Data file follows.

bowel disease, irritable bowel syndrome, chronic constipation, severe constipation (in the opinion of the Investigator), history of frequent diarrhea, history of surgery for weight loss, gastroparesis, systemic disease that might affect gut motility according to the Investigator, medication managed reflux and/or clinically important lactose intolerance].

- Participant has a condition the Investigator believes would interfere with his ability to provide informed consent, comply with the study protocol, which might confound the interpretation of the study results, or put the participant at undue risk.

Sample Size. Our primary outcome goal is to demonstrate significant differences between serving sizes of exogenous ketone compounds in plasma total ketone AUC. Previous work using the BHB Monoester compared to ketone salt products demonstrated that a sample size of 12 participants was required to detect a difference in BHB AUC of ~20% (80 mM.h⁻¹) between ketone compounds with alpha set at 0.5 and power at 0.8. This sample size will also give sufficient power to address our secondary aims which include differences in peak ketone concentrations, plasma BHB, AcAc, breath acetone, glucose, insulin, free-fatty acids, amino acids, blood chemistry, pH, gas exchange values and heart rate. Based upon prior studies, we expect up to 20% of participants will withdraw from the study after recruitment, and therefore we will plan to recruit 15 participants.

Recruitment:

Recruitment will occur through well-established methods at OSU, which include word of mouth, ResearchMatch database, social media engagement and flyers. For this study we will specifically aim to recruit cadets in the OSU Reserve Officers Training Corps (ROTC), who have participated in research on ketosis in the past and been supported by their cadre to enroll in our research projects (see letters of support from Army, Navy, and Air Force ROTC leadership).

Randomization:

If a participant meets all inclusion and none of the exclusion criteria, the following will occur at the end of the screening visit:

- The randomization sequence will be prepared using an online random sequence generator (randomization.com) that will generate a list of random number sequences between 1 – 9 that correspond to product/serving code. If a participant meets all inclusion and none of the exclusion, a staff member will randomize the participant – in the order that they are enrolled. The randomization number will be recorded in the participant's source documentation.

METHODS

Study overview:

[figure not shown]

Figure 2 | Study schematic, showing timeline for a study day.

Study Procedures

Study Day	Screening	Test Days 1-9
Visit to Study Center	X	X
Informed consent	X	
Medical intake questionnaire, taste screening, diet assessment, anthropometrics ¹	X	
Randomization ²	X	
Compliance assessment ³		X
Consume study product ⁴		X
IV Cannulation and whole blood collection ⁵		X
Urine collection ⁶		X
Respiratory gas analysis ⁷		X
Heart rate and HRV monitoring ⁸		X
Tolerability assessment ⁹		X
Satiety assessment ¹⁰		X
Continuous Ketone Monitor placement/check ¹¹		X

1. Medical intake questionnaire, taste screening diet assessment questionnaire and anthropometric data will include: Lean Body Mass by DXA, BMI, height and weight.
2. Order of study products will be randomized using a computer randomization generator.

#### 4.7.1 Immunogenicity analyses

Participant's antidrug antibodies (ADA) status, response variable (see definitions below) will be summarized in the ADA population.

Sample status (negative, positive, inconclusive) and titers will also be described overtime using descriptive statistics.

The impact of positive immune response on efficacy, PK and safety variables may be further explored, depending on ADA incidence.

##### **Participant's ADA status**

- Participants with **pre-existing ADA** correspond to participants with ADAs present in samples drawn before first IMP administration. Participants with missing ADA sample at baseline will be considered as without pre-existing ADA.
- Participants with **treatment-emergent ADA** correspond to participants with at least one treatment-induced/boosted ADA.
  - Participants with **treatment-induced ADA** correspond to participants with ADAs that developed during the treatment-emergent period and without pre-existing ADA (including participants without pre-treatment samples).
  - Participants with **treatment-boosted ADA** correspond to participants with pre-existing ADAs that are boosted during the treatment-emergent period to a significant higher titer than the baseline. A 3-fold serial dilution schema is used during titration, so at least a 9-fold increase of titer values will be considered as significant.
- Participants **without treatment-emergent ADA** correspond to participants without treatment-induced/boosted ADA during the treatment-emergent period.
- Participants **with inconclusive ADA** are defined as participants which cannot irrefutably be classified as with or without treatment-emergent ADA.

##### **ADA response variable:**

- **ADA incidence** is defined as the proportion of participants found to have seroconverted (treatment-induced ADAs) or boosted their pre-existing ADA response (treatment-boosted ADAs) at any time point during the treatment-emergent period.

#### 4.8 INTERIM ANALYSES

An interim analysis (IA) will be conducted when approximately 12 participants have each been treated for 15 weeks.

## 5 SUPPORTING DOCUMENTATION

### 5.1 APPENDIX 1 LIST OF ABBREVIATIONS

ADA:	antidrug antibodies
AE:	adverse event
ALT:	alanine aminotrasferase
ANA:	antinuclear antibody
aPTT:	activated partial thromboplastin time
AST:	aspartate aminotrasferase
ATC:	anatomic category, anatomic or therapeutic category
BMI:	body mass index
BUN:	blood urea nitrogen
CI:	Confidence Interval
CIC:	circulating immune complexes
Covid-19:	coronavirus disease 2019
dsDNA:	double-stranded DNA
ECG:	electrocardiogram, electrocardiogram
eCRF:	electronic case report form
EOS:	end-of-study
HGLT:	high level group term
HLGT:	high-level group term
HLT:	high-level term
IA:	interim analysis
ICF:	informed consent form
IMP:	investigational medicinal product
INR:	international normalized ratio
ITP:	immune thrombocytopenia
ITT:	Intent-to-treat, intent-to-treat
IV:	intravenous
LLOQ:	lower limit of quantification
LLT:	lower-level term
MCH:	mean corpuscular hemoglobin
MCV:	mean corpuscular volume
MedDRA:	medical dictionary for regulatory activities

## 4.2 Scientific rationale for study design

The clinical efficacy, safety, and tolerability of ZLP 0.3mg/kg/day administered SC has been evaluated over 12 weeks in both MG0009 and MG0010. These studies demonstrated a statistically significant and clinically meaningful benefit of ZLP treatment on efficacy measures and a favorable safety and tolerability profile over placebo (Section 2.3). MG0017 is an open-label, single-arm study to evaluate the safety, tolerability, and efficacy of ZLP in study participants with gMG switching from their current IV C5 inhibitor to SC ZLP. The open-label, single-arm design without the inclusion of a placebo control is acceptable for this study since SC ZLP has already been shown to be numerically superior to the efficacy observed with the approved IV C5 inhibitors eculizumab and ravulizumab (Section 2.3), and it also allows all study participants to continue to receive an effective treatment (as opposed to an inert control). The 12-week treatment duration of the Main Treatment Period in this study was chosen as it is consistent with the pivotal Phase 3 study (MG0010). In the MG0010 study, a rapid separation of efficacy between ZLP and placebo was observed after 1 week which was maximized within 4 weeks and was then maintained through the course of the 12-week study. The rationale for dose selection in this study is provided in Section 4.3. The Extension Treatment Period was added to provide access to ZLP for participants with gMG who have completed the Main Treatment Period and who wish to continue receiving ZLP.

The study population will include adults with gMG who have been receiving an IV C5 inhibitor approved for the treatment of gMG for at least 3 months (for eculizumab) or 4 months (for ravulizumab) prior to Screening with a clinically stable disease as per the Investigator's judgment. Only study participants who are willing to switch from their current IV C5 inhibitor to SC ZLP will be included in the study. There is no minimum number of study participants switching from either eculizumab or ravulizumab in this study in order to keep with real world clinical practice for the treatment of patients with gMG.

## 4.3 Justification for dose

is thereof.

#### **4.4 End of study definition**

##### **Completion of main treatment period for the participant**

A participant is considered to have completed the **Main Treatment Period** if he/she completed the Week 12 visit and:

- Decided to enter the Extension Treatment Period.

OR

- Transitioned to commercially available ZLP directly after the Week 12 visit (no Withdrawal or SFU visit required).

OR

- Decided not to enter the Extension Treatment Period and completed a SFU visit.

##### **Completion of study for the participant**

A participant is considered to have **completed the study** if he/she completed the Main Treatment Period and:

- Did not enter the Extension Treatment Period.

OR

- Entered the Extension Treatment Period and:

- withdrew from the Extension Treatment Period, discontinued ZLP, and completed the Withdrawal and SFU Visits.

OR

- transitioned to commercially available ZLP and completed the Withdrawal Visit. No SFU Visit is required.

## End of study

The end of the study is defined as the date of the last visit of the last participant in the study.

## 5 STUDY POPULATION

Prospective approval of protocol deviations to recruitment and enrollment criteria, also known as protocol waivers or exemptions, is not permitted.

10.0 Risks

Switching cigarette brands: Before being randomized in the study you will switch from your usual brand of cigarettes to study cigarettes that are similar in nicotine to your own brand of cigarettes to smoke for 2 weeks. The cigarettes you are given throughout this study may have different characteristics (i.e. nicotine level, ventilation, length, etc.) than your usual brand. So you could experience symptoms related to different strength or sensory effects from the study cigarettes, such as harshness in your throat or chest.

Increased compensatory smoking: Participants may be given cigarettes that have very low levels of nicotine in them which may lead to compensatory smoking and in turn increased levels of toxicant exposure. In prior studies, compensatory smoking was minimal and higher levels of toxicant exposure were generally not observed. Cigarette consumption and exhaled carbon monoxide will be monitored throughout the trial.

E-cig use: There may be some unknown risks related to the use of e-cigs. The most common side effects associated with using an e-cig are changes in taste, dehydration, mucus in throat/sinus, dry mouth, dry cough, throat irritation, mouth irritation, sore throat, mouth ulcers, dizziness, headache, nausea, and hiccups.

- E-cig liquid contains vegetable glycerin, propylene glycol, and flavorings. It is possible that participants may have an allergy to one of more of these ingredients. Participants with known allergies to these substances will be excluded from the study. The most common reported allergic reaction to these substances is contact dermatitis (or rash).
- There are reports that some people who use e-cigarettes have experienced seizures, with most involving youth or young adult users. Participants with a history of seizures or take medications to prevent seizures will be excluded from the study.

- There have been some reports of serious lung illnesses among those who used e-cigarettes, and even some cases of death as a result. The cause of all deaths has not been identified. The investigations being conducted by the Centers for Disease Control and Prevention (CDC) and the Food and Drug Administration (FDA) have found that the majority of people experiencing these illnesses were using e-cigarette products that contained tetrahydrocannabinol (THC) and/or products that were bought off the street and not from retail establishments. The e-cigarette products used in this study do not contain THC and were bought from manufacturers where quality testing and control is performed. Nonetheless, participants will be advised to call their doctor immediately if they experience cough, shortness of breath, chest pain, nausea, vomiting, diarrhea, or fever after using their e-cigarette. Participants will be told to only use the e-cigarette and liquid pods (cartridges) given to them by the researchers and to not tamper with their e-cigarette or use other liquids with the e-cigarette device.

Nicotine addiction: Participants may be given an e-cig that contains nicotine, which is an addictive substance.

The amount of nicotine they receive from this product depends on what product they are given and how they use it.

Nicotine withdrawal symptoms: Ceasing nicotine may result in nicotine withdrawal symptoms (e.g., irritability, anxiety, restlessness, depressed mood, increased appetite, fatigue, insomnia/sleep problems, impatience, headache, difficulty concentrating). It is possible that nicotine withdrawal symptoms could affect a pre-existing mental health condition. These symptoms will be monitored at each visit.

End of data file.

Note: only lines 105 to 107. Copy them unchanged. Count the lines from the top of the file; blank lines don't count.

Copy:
Increased compensatory smoking: Participants may be given cigarettes that have very low levels of nicotine in them which may lead to compensatory smoking and in turn increased levels of toxicant exposure. In prior studies, compensatory smoking was minimal and higher levels of toxicant exposure were generally not observed. Cigarette consumption and exhaled carbon monoxide will be monitored throughout the trial.

E-cig use: There may be some unknown risks related to the use of e-cigs. The most common side effects associated with using an e-cig are changes in taste, dehydration, mucus in throat/sinus, dry mouth, dry cough, throat irritation, mouth irritation, sore throat, mouth ulcers, dizziness, headache, nausea, and hiccups.

- E-cig liquid contains vegetable glycerin, propylene glycol, and flavorings. It is possible that participants may have an allergy to one of more of these ingredients. Participants with known allergies to these substances will be excluded from the study. The most common reported allergic reaction to these substances is contact dermatitis (or rash).